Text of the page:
Piper further explains that worship should be both the motivation and goal of missions. A deep, inner passion to share Christ with others must be driven by our own discovery of Jesus as the center of our joy and object of our worship. A prime example is the Samaritan woman running back to her village to invite her friends and neighbors to come see the Man who just changed her life (John 4:28-30). The fact that the breakthrough in her encounter with Jesus happened during a discussion about true worship makes this all the more interesting. Her witness was fueled by her worship, and many were thereby made glad. As Piper puts it, the goal of missions is “the gladness of the peoples in the greatness of God,” highlighted by the following verses: “The Lord is king! Let the earth rejoice! Let the farthest coastlands be glad” (Psalm 97:1, NLT); “Let the people praise thee, O God; let all the people praise thee! O let the nations be glad and sing for joy” (67:3, 4, KJV).

So Piper concludes:

Passion for God in worship precedes the offer of God in preaching. You can’t commend what you don’t cherish. Missionaries will never call out, “Let the nations be glad!” if they cannot say from the heart, “I rejoice in the Lord . . . I will be glad and exult in you, I will sing praise to your name, O Most High” (Pss. 104:34; 9:2). Missions begins and ends in worship.


This principle provides a new paradigm from which to see and carry out the Great Commission. It’s like putting an old picture in a new frame. This worship paradigm gives world missions a frame of reference we can relate to. One day all of human history will narrow down to one thing: the ceaseless worship of the Lamb upon His throne. This is what we all long for. Meanwhile, worship is dress rehearsal, and evangelism and missions are simply signing people up to join the choir!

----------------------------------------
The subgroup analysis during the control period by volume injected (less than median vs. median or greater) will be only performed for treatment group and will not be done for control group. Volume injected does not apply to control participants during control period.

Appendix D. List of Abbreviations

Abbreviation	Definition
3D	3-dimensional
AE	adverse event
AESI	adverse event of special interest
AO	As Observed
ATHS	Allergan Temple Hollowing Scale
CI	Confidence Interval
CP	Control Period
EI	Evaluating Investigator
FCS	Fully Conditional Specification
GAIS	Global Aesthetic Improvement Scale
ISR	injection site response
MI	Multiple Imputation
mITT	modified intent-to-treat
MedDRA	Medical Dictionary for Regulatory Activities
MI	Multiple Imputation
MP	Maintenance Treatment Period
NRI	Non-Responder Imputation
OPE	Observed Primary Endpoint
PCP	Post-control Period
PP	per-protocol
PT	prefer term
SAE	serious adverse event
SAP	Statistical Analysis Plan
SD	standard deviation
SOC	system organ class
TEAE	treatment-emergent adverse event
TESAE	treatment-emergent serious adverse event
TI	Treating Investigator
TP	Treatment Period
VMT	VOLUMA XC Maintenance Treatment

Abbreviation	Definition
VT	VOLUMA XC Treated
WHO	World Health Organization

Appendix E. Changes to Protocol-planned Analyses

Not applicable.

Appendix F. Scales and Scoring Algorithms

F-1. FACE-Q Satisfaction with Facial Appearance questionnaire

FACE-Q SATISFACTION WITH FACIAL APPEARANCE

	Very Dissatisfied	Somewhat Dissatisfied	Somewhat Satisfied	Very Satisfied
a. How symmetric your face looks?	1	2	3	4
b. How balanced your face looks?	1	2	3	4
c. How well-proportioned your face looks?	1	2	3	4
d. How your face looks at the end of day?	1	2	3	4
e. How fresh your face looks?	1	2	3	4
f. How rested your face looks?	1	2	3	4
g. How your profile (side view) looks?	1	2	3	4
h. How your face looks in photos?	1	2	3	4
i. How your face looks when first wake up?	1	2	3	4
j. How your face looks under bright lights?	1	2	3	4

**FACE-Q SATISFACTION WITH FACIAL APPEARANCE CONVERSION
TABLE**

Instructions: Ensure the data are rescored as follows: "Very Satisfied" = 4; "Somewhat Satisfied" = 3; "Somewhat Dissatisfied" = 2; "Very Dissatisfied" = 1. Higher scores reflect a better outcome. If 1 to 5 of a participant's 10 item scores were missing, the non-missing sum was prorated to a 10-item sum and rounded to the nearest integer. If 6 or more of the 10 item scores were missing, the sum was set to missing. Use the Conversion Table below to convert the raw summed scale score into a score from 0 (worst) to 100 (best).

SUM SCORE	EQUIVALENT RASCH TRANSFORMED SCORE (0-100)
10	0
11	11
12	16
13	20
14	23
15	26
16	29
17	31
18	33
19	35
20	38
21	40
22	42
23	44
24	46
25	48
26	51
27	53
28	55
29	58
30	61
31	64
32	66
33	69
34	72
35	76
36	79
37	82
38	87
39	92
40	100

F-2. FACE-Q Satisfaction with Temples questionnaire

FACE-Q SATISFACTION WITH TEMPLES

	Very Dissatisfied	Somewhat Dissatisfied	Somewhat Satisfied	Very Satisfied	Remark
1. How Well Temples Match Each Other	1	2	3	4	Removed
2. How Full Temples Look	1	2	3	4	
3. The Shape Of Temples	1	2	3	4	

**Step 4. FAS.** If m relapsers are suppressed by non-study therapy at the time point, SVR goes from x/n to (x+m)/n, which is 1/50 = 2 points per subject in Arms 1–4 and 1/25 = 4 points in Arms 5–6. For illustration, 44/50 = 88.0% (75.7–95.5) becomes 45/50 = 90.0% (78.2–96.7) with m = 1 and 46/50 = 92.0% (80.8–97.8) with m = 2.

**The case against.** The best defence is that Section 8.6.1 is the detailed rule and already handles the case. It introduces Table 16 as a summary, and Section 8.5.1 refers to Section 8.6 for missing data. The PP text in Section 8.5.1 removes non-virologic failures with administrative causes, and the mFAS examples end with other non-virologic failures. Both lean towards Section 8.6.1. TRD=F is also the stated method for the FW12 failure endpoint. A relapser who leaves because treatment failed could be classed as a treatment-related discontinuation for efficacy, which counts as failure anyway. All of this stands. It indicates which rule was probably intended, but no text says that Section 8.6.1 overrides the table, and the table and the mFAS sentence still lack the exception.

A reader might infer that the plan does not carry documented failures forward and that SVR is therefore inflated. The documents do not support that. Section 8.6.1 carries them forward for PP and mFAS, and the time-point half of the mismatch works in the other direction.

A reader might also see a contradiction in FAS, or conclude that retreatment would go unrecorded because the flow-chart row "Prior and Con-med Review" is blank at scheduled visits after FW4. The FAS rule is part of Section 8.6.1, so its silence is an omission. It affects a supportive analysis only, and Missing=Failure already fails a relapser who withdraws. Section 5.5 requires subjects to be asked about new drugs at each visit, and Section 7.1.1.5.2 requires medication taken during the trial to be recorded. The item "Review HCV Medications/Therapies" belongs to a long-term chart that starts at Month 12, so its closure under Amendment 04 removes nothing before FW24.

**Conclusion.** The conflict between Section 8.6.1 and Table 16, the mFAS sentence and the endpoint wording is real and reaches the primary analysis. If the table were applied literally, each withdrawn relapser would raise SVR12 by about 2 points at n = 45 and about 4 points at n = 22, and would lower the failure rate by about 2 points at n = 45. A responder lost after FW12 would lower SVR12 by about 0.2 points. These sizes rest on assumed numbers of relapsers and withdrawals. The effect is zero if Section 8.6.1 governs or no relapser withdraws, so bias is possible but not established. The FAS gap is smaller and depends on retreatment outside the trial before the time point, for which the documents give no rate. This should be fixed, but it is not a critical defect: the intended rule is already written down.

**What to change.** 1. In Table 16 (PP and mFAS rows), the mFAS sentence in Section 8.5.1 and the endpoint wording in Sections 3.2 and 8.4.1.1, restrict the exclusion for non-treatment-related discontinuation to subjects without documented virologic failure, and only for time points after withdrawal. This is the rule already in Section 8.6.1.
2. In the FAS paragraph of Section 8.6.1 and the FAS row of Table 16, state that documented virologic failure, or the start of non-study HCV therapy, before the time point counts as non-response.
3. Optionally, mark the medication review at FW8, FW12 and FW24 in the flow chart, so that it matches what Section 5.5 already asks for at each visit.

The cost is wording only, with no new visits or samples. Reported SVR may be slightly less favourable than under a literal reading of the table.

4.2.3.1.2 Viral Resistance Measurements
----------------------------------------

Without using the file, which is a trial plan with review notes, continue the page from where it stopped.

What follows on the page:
This approach makes the Great Commission less intimidating and more doable. It puts a handle on it so succeeding generations of the church can get ahold of it for themselves. This answers concerns raised by a 2018 Barna Research study. Half of US churchgoers (51 percent) said they do not know the term Great Commission. The report acknowledges that most in this category are from a younger generation less familiar with Scripture, and further acknowledges a correlation between Bible centeredness — regular engagement with Scripture — and familiarity with this and other terms, such as evangelism, missions, etc.

But the fact remains that few among the remaining 49 percent are engaged in missions in any significant way. So the Barna organization suggests the need to “translate” the Great Commission for the benefit of churchgoers in both categories.

Doing so begins with putting a new frame around it and finding your place in the picture. Take the road trip with the Eleven from Jerusalem to Galilee. Listen to their conversation, mixed with anxiety and amazement. Stand there with them as Jesus manifests Himself, and be lost in the beauty and wonder of who He is. Those who first did so were never the same, and neither will those who do so now. To see Jesus and share Him with others is missions in its purest form, and it changes everything.

Whaid Rose